“All of these pieces—the intrusion detection, endpoint security, and system hardening—Are fundamental security practices that companies should have as a baseline, but the bang comes when you have all these capabilities come together,” says Javvad Malik, a security advocate at computer security firm AlienVault. The more your technology capabilities speak to each other to reveal that holistic picture, the more effective the company’s cyber-security posture will be.

Mitigating many cyber-attacks comes down to practicing good security hygiene. Host system hardening, for example, is simply the process of updating systems with the latest software and patching known vulnerabilities—a critical measure that companies should not underestimate.


Below is a summary of key questions and findings from the 2018 Nuix Black Report.
Once you’ve compromised a target, how often does your client’s security team identify your presence?
Always (100% of the time): 3%
More often than not (50-90% of the time): 2%
Less than half the time (15–50% of the time): 18%
Rarely (5–15% of the time): 75%
Never: 2%
Do you think most security professionals tasked with detecting attacks understand what they’re looking for?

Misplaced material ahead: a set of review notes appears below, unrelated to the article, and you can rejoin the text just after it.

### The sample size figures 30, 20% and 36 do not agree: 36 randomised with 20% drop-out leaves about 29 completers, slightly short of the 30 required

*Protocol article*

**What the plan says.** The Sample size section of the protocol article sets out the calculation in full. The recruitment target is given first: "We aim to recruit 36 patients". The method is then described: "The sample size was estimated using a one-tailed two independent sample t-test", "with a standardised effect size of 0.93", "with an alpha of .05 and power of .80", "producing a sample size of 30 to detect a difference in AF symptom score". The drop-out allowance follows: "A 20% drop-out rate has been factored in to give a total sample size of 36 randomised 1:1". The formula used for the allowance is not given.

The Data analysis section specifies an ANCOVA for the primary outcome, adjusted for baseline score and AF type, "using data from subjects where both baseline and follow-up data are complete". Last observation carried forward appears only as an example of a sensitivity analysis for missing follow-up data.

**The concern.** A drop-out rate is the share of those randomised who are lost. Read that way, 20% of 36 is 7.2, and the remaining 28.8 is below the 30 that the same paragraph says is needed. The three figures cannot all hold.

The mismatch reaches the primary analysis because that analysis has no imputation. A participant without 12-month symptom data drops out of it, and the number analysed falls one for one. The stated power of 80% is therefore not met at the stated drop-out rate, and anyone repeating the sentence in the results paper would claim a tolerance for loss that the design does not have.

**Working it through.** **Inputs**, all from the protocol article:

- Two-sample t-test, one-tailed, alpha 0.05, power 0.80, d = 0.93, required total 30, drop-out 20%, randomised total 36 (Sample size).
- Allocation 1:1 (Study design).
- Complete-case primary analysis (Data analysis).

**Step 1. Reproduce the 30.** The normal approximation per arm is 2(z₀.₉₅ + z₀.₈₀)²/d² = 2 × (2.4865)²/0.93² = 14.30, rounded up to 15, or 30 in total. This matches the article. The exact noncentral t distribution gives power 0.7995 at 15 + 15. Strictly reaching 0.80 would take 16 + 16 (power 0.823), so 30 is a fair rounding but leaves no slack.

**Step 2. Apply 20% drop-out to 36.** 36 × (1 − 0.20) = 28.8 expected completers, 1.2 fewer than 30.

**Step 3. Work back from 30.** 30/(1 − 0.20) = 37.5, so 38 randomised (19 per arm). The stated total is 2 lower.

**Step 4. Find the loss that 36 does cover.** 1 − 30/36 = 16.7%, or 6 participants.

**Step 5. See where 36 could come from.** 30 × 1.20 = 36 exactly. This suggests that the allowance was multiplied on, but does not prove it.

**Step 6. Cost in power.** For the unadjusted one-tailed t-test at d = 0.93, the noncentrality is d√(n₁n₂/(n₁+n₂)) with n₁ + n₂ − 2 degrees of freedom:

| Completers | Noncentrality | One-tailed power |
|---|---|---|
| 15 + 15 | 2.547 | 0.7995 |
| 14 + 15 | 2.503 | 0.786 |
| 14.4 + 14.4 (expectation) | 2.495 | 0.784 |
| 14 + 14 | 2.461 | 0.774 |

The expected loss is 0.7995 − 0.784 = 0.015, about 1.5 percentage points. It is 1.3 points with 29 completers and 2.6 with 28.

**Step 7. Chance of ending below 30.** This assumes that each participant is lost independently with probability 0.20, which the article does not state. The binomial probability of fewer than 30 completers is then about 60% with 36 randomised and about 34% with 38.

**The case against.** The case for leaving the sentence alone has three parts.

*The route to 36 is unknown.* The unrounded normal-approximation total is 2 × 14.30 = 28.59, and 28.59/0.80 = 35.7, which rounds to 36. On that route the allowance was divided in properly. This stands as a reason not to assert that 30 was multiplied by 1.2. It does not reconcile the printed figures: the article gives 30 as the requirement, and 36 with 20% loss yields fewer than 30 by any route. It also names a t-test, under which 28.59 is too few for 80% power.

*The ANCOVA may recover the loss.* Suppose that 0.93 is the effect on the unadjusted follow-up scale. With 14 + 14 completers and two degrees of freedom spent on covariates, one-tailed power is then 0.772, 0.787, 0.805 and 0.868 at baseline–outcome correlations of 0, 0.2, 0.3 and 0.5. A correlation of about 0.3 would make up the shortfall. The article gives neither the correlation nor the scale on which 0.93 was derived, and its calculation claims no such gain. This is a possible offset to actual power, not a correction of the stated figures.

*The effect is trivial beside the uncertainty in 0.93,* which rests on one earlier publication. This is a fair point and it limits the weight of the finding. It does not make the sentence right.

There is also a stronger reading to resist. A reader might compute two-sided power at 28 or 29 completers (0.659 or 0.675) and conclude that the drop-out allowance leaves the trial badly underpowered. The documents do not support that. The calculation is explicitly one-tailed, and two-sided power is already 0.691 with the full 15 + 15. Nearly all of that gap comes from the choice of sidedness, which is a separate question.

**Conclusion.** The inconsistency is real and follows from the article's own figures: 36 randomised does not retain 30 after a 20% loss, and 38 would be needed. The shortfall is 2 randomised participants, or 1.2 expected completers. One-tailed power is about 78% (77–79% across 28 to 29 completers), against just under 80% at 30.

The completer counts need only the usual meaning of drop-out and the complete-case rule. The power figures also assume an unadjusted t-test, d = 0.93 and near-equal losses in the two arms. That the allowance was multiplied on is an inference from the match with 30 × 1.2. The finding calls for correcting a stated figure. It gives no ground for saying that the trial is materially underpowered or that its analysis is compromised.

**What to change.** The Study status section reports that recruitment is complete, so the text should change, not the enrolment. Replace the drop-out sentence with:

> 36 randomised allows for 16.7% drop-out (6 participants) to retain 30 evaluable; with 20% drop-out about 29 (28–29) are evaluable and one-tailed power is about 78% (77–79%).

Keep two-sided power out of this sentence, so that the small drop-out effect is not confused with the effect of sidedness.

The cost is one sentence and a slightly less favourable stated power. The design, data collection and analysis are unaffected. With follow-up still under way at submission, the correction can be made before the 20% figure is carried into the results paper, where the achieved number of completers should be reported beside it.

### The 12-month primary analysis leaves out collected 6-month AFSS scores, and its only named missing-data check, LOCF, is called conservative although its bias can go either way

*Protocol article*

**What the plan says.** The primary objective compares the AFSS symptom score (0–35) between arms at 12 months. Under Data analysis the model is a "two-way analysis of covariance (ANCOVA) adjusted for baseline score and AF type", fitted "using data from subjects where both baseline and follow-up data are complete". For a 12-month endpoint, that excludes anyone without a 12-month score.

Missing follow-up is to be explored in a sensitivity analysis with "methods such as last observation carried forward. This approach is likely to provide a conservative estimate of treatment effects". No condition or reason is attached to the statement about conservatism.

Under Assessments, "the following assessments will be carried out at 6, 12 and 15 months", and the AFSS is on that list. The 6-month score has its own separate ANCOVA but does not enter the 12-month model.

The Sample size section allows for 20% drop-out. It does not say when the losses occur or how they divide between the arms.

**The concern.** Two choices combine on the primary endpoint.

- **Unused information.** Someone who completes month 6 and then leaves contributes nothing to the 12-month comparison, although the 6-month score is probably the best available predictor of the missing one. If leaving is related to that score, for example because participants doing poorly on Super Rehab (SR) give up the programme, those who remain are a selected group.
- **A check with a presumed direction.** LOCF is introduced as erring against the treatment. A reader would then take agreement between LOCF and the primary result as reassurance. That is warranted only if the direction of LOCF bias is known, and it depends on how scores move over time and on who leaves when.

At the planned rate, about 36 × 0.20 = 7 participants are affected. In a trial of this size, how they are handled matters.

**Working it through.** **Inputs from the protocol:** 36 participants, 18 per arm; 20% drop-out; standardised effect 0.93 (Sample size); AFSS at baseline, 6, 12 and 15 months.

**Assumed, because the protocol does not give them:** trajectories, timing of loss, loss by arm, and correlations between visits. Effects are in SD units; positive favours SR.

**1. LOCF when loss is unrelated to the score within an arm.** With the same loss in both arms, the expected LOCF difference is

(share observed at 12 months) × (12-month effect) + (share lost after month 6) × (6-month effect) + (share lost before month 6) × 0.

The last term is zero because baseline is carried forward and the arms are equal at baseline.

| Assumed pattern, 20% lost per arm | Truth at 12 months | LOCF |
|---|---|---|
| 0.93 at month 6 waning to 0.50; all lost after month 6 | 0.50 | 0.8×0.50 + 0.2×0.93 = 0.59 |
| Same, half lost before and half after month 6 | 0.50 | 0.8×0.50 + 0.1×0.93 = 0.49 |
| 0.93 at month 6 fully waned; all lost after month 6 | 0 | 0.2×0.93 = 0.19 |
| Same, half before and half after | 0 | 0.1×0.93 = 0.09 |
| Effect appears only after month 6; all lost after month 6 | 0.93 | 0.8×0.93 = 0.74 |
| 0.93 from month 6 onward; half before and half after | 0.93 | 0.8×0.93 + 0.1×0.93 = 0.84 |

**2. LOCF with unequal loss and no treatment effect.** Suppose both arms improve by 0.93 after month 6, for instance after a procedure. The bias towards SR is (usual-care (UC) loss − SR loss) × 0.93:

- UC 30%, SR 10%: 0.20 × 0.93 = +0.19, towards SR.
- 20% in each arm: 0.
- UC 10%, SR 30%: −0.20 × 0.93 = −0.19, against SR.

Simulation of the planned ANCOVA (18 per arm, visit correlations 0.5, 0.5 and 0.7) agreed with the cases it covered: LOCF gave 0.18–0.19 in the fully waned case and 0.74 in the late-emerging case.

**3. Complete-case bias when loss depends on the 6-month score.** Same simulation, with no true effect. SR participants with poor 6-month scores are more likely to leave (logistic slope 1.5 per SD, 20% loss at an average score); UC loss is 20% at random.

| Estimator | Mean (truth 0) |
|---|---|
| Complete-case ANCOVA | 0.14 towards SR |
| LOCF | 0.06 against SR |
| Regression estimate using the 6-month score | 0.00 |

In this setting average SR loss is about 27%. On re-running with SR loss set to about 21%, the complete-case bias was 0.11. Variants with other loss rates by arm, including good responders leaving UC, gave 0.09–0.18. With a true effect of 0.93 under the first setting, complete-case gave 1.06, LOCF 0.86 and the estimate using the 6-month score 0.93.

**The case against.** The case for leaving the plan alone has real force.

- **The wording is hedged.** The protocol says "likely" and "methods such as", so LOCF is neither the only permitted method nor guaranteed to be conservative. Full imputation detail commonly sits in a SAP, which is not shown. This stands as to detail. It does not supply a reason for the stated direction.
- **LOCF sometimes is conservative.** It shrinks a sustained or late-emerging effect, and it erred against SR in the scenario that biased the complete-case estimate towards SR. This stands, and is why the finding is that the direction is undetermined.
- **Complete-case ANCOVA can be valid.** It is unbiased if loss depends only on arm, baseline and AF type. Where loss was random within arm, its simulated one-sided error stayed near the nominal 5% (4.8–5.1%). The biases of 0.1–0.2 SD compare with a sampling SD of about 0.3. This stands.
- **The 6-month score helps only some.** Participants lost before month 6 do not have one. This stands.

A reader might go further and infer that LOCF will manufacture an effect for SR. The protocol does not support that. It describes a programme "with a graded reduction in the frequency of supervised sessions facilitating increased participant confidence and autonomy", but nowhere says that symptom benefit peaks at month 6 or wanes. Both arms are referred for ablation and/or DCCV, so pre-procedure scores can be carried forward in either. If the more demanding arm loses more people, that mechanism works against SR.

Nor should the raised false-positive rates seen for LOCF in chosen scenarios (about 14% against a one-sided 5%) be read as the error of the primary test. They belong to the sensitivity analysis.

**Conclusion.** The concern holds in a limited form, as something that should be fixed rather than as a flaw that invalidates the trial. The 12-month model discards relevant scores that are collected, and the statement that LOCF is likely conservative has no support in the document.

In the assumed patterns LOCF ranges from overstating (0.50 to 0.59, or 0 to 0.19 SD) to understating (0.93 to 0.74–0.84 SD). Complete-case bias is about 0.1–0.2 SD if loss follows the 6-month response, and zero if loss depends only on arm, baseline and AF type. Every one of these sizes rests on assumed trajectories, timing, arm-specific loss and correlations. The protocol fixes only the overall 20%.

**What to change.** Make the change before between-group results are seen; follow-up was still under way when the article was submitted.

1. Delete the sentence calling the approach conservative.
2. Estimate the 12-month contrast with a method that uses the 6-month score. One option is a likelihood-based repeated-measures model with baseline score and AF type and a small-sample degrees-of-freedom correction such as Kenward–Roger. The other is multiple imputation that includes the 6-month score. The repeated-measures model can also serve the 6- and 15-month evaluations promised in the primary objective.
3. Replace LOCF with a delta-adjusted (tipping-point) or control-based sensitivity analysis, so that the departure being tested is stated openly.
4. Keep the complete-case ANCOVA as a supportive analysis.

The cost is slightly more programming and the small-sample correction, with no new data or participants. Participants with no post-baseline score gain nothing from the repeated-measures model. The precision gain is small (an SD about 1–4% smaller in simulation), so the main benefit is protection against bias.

Yes: 26%
No: 74%
Have you ever used a tool to cover your tracks?
Yes: 70%
No: 30%
How long does it take to obfuscate attribution?
More than an hour: 7%
30–60 minutes: 6%
15–30 minutes: 28%
5–10 minutes: 31%
1–5 minutes: 15%
Less than a minute: 13%
Source: Nuix 2018 Black Report

Many cyber-attacks really aren’t all that sophisticated, but rather the result of oversights, Pogue says. Take, for example, the massive data breach at the credit rating agency Equifax that occurred in September 2017. That breach was the result of a known vulnerability in Equifax’s security system that was left unpatched, allowing hackers to access the personal identifiable information of more than 143 million U.S. consumers.

“To ensure host system hardening has been performed effectively, it should always be followed up by a vulnerability scan and penetration test,” Pogue says. “This will help organizations to ensure that the goals of the hardening exercise were met and that the system does not have any lingering vulnerabilities.”

Security training also plays a critical role: “Security operations staff should receive training on detecting and countering attacks,” Progue says. “Introducing ‘purple team’ and tabletop exercises is a must.”

In cyber-speak, where red teams are penetration testers and blue teams are incident responders, a purple team is when the two come together to share each other’s techniques. Similarly, a tabletop exercise is when penetration testers create training exercises for incident responders to ensure their response processes are up to snuff in the event of a cyber-attack.

Malik of AlienVault also stresses not to underestimate the value of peer-to-peer collaboration, sharing real-world experiences about cyber-security trends, techniques that have worked, and what types of new cyber-threats they’re seeing. “Sharing that information among each other,” he says, “can really help boost the effectiveness of each company’s security controls.”